Macedonio Guerra (Brandon Morris) is a Puerto Rican professional wrestler from the Bronx who grew up watching wrestling matches on TV with his brothers, and playing with the action figures modeled after the wrestlers they so admired. Today he works for the fictional wrestling franchise THE Wrestling, run by Everett K. Olson (Gregg Weiner), where he spends his time in the ring making other wrestlers look good. Despite his wrestling expertise Macedonio (Mace) has never won a professional wrestling match, because he has never been allowed to. He is part of the theatrics behind professional wrestling that sells tickets through image and hype. As he says: "In wrestling nobody takes the other guy down without the help of the other guy." While it is his carefully staged talent in the ring that allows less capable wrestlers such as Chad Deity (Donte Bonner) to look good, it is the same talent that makes Mace look like he's not a good wrestler to the public.
The latest THE Wrestling acquisition is edgy, young Vigneshwar Paduar (Adam Bashian), who is of Indian decent. Paduar (VP) is costumed and presented to the public as a hodge-podge of every possible undesirable Middle-Eastern element. His only wrestling move is a "sleeper cell kick" with which he crushes his opponents. Mace is understandably irritated and amused by the wrestling personas he and Paduar assume, fraught with gross and inconsistent ethnic stereotypes, in order to keep the hype alive. Egotistical wrestlers like Deity even feed into their own press forgetting to what they owe their success. Along with muscled bravado, outrageous characters, and super-hero styled spandex costumes, it is all a bi-product of the money making machine of professional wrestling. But, what becomes of the men like Mace and VP who have sacrificed in order for men like Deity to be the star? When is it their turn to be proudly recognized for who and what they are? It is all a cleverly written allegory examining racism and the potential costs of promoting the image of an all-American ideal.
With a wrestling ring center stage, the audience is treated to a pre-show smack down. It sets the scene for an evening where they are invited to cheer or boo for wrestlers who flex and pose as they eat up the adulation of the crowd. The staging makes great use of an onstage cameraman following the wrestlers around, while the footage is displayed on screen. It reinforces that much of what is occurring is being played for how it looks not what it really is underneath
Handsome "all-American heroes" like Chad Deity strut through the audience throwing dollar bills aloft. It's all part of the experience of his "elaborate entrance." Donte Bonner as Chad Deity has the smooth and cocky swagger of a wrestler at the peak of his popularity. He manages to capture the crowd's attention like a beautiful but spoiled child, which really is exactly what Deity is. Adam Bashian has great street cred as Paduar. His energy, accent, and body language all work together to make the character believable. Brandon Morris establishes the strongest relationship with the audience. He is ever present, monitoring and encouraging their response, without any of it effecting his pacing. His feel is personable and conversational, and while his character shares his observations of the situation, he manages to do it without steering them toward any conclusion but their own.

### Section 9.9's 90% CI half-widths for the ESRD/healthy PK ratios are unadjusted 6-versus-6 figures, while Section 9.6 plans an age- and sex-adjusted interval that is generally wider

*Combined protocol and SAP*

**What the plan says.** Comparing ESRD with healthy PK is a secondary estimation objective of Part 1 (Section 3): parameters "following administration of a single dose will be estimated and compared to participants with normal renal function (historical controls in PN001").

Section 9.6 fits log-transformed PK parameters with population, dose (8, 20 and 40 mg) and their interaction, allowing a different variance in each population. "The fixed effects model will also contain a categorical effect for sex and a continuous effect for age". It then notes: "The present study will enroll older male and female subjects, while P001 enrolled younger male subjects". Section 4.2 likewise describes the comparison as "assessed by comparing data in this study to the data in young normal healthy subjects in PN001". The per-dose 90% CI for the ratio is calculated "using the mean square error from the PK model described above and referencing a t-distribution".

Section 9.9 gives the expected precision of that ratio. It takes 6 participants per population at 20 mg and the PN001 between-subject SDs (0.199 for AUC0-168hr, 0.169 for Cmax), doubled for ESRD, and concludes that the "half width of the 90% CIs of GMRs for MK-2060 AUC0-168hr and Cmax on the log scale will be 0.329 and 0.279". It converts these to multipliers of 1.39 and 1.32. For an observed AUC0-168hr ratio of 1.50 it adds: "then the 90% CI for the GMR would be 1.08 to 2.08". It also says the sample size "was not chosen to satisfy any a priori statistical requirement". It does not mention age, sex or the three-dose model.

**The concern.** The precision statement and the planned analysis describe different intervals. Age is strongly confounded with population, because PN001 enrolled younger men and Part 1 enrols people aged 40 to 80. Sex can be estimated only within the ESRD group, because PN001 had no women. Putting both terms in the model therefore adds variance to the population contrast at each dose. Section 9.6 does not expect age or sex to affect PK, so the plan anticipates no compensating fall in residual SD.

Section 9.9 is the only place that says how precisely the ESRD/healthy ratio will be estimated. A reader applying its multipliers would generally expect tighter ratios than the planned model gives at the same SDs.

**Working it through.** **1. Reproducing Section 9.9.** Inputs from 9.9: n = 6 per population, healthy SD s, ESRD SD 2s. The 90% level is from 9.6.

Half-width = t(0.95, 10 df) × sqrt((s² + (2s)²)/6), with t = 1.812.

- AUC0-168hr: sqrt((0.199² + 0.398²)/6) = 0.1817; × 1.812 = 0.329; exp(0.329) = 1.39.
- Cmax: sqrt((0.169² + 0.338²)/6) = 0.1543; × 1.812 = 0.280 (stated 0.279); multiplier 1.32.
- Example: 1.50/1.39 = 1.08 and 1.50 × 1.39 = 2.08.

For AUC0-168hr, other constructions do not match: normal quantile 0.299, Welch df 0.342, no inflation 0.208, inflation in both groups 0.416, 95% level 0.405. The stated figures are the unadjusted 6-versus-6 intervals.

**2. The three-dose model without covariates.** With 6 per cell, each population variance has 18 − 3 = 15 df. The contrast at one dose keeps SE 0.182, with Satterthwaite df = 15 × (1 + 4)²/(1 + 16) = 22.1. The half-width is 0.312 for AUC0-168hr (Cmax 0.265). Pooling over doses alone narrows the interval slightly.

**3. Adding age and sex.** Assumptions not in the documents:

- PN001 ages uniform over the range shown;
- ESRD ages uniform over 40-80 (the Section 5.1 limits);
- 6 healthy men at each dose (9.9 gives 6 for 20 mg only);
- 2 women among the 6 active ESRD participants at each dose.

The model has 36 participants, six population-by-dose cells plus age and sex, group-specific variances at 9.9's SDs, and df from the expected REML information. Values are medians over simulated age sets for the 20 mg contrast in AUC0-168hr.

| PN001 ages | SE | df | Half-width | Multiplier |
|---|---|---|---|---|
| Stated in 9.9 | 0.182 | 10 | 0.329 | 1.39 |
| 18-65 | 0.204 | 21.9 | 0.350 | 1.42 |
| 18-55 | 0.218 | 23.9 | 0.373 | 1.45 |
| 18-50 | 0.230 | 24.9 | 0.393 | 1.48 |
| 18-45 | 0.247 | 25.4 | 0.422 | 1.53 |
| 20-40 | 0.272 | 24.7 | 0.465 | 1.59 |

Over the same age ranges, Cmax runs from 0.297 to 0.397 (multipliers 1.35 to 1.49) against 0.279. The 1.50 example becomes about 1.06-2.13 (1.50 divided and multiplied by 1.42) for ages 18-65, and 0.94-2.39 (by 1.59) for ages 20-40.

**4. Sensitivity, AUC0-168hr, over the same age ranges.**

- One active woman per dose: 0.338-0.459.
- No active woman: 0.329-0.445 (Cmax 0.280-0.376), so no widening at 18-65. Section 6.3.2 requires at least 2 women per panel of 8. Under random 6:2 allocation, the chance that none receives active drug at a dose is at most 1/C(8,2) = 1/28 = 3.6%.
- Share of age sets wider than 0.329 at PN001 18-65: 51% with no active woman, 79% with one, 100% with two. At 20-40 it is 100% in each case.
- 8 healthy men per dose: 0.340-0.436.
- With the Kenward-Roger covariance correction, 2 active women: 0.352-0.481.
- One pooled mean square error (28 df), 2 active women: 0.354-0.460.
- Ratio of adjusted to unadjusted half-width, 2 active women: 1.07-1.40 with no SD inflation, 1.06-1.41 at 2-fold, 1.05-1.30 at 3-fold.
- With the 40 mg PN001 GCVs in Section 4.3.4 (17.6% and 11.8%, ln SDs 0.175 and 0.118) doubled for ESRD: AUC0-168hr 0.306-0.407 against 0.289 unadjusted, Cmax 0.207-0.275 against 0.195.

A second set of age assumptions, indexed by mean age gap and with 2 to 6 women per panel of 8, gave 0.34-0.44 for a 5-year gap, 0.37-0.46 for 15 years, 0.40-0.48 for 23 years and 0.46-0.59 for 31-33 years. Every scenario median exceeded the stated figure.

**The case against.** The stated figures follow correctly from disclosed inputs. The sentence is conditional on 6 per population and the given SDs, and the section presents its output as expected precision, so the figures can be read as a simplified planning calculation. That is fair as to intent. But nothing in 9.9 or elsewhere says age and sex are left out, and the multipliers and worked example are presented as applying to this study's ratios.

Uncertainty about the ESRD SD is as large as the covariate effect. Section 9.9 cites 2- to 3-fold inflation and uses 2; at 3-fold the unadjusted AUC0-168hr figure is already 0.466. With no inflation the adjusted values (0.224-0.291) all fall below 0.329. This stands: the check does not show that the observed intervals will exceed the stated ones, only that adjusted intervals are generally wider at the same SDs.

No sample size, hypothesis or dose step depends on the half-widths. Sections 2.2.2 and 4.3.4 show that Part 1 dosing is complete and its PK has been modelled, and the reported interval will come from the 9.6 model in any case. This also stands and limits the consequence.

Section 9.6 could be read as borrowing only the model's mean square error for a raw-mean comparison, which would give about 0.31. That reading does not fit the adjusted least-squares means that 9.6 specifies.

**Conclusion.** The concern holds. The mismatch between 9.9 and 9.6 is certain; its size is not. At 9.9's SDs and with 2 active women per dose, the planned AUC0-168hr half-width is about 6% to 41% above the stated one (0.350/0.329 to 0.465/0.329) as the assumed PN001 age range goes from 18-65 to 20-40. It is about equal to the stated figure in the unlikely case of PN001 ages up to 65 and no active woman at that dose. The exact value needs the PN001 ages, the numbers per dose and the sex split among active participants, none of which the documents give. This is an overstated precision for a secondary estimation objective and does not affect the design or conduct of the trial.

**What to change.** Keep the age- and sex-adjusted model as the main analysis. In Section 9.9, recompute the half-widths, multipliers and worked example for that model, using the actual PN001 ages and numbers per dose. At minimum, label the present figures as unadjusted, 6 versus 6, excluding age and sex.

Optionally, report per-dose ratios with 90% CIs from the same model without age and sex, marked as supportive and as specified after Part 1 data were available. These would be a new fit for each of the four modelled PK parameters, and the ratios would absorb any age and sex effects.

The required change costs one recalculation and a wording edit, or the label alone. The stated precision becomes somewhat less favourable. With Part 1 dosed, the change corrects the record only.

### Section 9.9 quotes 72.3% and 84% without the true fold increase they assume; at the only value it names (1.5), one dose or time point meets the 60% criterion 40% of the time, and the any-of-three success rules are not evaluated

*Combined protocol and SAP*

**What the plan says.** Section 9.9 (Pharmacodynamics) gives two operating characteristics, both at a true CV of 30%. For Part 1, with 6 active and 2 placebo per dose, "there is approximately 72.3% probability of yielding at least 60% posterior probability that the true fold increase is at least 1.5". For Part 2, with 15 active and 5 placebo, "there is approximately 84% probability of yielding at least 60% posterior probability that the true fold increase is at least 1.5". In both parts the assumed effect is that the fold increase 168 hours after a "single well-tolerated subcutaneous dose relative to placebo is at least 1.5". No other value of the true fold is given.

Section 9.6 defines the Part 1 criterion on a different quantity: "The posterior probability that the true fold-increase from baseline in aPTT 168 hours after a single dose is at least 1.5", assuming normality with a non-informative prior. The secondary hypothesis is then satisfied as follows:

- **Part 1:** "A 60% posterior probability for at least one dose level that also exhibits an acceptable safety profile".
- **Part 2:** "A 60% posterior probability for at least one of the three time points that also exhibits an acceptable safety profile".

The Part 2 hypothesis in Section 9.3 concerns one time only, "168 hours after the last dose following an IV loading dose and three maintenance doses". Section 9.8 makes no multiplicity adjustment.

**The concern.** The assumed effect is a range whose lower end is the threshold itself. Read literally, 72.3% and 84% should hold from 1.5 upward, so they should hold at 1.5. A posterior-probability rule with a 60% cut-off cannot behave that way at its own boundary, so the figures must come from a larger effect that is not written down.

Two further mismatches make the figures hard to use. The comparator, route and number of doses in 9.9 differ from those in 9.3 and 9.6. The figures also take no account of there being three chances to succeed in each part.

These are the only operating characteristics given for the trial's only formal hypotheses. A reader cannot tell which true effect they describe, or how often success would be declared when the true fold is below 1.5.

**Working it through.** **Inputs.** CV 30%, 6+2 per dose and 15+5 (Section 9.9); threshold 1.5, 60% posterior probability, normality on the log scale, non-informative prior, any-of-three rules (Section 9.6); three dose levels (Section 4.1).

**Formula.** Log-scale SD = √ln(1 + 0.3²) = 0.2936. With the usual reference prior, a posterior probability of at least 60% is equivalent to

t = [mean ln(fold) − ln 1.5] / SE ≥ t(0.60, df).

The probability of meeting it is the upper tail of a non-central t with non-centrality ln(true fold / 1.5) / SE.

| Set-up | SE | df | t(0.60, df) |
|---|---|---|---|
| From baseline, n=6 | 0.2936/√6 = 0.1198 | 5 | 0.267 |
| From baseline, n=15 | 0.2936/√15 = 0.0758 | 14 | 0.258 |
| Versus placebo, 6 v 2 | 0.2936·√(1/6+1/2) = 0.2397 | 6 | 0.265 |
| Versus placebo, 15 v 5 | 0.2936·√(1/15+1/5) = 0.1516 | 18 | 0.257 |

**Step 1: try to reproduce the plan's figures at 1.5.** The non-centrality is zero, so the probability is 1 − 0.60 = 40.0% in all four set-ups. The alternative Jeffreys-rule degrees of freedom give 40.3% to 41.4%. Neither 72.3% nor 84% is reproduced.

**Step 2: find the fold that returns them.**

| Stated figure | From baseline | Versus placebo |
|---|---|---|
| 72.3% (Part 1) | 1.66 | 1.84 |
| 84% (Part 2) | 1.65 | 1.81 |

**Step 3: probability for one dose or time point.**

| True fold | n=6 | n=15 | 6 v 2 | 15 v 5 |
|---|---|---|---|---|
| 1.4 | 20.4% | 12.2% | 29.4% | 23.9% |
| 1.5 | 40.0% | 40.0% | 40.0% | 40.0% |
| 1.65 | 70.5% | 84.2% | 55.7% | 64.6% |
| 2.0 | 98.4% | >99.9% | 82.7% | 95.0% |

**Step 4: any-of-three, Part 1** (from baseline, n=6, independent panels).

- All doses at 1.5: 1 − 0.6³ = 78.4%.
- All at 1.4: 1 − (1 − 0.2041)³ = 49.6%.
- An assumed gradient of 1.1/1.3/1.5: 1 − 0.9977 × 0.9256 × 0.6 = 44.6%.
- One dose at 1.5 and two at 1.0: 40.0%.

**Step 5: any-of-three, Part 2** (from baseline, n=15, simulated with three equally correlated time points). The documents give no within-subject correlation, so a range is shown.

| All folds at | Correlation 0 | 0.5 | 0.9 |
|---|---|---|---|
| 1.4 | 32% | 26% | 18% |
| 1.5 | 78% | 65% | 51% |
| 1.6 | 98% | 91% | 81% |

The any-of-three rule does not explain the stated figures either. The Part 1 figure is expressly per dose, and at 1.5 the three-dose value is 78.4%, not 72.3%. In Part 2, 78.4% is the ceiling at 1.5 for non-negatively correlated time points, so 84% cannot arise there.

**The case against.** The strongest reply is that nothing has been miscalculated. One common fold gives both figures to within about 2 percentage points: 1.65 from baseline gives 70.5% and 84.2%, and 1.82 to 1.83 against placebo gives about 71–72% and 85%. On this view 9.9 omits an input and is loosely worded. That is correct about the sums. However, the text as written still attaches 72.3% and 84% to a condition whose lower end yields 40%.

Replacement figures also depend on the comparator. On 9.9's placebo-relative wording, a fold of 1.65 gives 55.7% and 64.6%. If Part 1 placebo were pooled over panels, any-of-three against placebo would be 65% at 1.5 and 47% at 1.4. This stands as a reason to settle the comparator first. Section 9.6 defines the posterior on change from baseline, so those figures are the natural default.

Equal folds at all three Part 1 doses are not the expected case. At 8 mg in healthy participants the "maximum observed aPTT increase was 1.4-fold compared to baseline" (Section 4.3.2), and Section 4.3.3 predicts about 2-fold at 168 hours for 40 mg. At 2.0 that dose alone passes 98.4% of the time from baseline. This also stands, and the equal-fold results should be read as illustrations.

The Elaborate Entrance of Chad Deity is surprisingly entertaining. Our visit with the colorful world of wrestling provides a bit of a breath of fresh air. The meaningful message behind the premise sneaks into our conscious mind as it is presented in an unexpected way.
Playwright Kristoffer Diaz lives and works in Brooklyn, New York. He is a Playwright-in-Residence at Teatre Vista, a recipient of the Jerome Fellowship, the Future Aesthetics Artist Regrant, and the Van Lier Fellowship. In addition to The Elaborate Entrance Of Chad Deity his other works include Guernica, Welcome To Arroyo's, The Trophy Thieves: A High School Love Story, and #the revolution.
The Elaborate Entrance Of Chad Deity will be appearing through February 12, 2012, at the Caldwell Theatre. The Caldwell Theatre Company is a professional theatre company hiring local and non-local Equity and non-Equity actors. The Caldwell Theatre Company is designated by the State of Florida as a Cultural Institution and receives funding from the State of Florida through the Florida Department of State, the Florida Arts Council and the Division of Cultural Affairs. The Caldwell Theatre Company is located in the Count De Hoernle Theatre at 7901 N. Federal Highway in Boca Raton, Florida. Performance times are Wednesday through Saturday evenings at 8:00 PM, and Wednesday, Saturday and Sunday matinees at 2:00 PM. For information and/or tickets you may contact them by phone at 561-241-7432 or online at www.caldwelltheatre.com.
*Indicates member of the Actor's Equity Association, the Union of Professional Actors and Stage Managers in the United States.
Photo: Tim Bennett